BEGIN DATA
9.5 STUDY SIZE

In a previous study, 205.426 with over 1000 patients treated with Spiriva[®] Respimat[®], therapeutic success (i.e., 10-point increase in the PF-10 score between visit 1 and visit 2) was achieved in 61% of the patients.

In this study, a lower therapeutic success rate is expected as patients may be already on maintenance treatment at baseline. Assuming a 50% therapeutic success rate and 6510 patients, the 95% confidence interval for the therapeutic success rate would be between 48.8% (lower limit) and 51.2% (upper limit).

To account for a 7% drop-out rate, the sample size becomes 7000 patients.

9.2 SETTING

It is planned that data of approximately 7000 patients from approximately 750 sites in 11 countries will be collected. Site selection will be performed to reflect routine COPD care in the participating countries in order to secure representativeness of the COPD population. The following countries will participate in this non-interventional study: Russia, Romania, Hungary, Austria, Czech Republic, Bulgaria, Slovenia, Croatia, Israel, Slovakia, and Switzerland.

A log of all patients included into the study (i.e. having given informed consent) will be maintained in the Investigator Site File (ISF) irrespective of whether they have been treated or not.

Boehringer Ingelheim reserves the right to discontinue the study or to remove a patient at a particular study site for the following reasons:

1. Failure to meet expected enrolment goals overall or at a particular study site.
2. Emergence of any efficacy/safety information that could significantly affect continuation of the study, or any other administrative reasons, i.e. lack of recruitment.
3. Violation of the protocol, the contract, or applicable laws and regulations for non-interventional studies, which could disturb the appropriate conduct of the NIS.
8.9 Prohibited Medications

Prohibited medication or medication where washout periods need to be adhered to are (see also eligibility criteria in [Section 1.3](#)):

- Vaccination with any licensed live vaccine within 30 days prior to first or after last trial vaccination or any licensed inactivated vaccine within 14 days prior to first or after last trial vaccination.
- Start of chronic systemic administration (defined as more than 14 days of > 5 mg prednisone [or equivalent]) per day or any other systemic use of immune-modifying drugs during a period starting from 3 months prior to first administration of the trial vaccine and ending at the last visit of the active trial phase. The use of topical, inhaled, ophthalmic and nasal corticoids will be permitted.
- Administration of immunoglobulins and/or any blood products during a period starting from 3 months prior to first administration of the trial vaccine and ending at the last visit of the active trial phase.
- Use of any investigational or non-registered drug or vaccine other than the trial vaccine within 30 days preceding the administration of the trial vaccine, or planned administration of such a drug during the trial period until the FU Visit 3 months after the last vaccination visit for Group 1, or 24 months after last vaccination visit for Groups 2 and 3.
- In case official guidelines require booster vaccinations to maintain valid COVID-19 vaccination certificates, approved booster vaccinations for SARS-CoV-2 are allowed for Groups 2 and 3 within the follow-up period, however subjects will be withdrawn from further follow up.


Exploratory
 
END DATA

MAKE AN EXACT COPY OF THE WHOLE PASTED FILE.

9.5 STUDY SIZE

In a previous study, 205.426 with over 1000 patients treated with Spiriva[®] Respimat[®], therapeutic success (i.e., 10-point increase in the PF-10 score between visit 1 and visit 2) was achieved in 61% of the patients.

In this study, a lower therapeutic success rate is expected as patients may be already on maintenance treatment at baseline. Assuming a 50% therapeutic success rate and 6510 patients, the 95% confidence interval for the therapeutic success rate would be between 48.8% (lower limit) and 51.2% (upper limit).

To account for a 7% drop-out rate, the sample size becomes 7000 patients.

9.2 SETTING

It is planned that data of approximately 7000 patients from approximately 750 sites in 11 countries will be collected. Site selection will be performed to reflect routine COPD care in the participating countries in order to secure representativeness of the COPD population. The following countries will participate in this non-interventional study: Russia, Romania, Hungary, Austria, Czech Republic, Bulgaria, Slovenia, Croatia, Israel, Slovakia, and Switzerland.

A log of all patients included into the study (i.e. having given informed consent) will be maintained in the Investigator Site File (ISF) irrespective of whether they have been treated or not.

Boehringer Ingelheim reserves the right to discontinue the study or to remove a patient at a particular study site for the following reasons:

1. Failure to meet expected enrolment goals overall or at a particular study site.
2. Emergence of any efficacy/safety information that could significantly affect continuation of the study, or any other administrative reasons, i.e. lack of recruitment.
3. Violation of the protocol, the contract, or applicable laws and regulations for non-interventional studies, which could disturb the appropriate conduct of the NIS.
8.9 Prohibited Medications

Prohibited medication or medication where washout periods need to be adhered to are (see also eligibility criteria in [Section 1.3](#)):

- Vaccination with any licensed live vaccine within 30 days prior to first or after last trial vaccination or any licensed inactivated vaccine within 14 days prior to first or after last trial vaccination.
- Start of chronic systemic administration (defined as more than 14 days of > 5 mg prednisone [or equivalent]) per day or any other systemic use of immune-modifying drugs during a period starting from 3 months prior to first administration of the trial vaccine and ending at the last visit of the active trial phase. The use of topical, inhaled, ophthalmic and nasal corticoids will be permitted.
- Administration of immunoglobulins and/or any blood products during a period starting from 3 months prior to first administration of the trial vaccine and ending at the last visit of the active trial phase.
- Use of any investigational or non-registered drug or vaccine other than the trial vaccine within 30 days preceding the administration of the trial vaccine, or planned administration of such a drug during the trial period until the FU Visit 3 months after the last vaccination visit for Group 1, or 24 months after last vaccination visit for Groups 2 and 3.
- In case official guidelines require booster vaccinations to maintain valid COVID-19 vaccination certificates, approved booster vaccinations for SARS-CoV-2 are allowed for Groups 2 and 3 within the follow-up period, however subjects will be withdrawn from further follow up.


Exploratory
 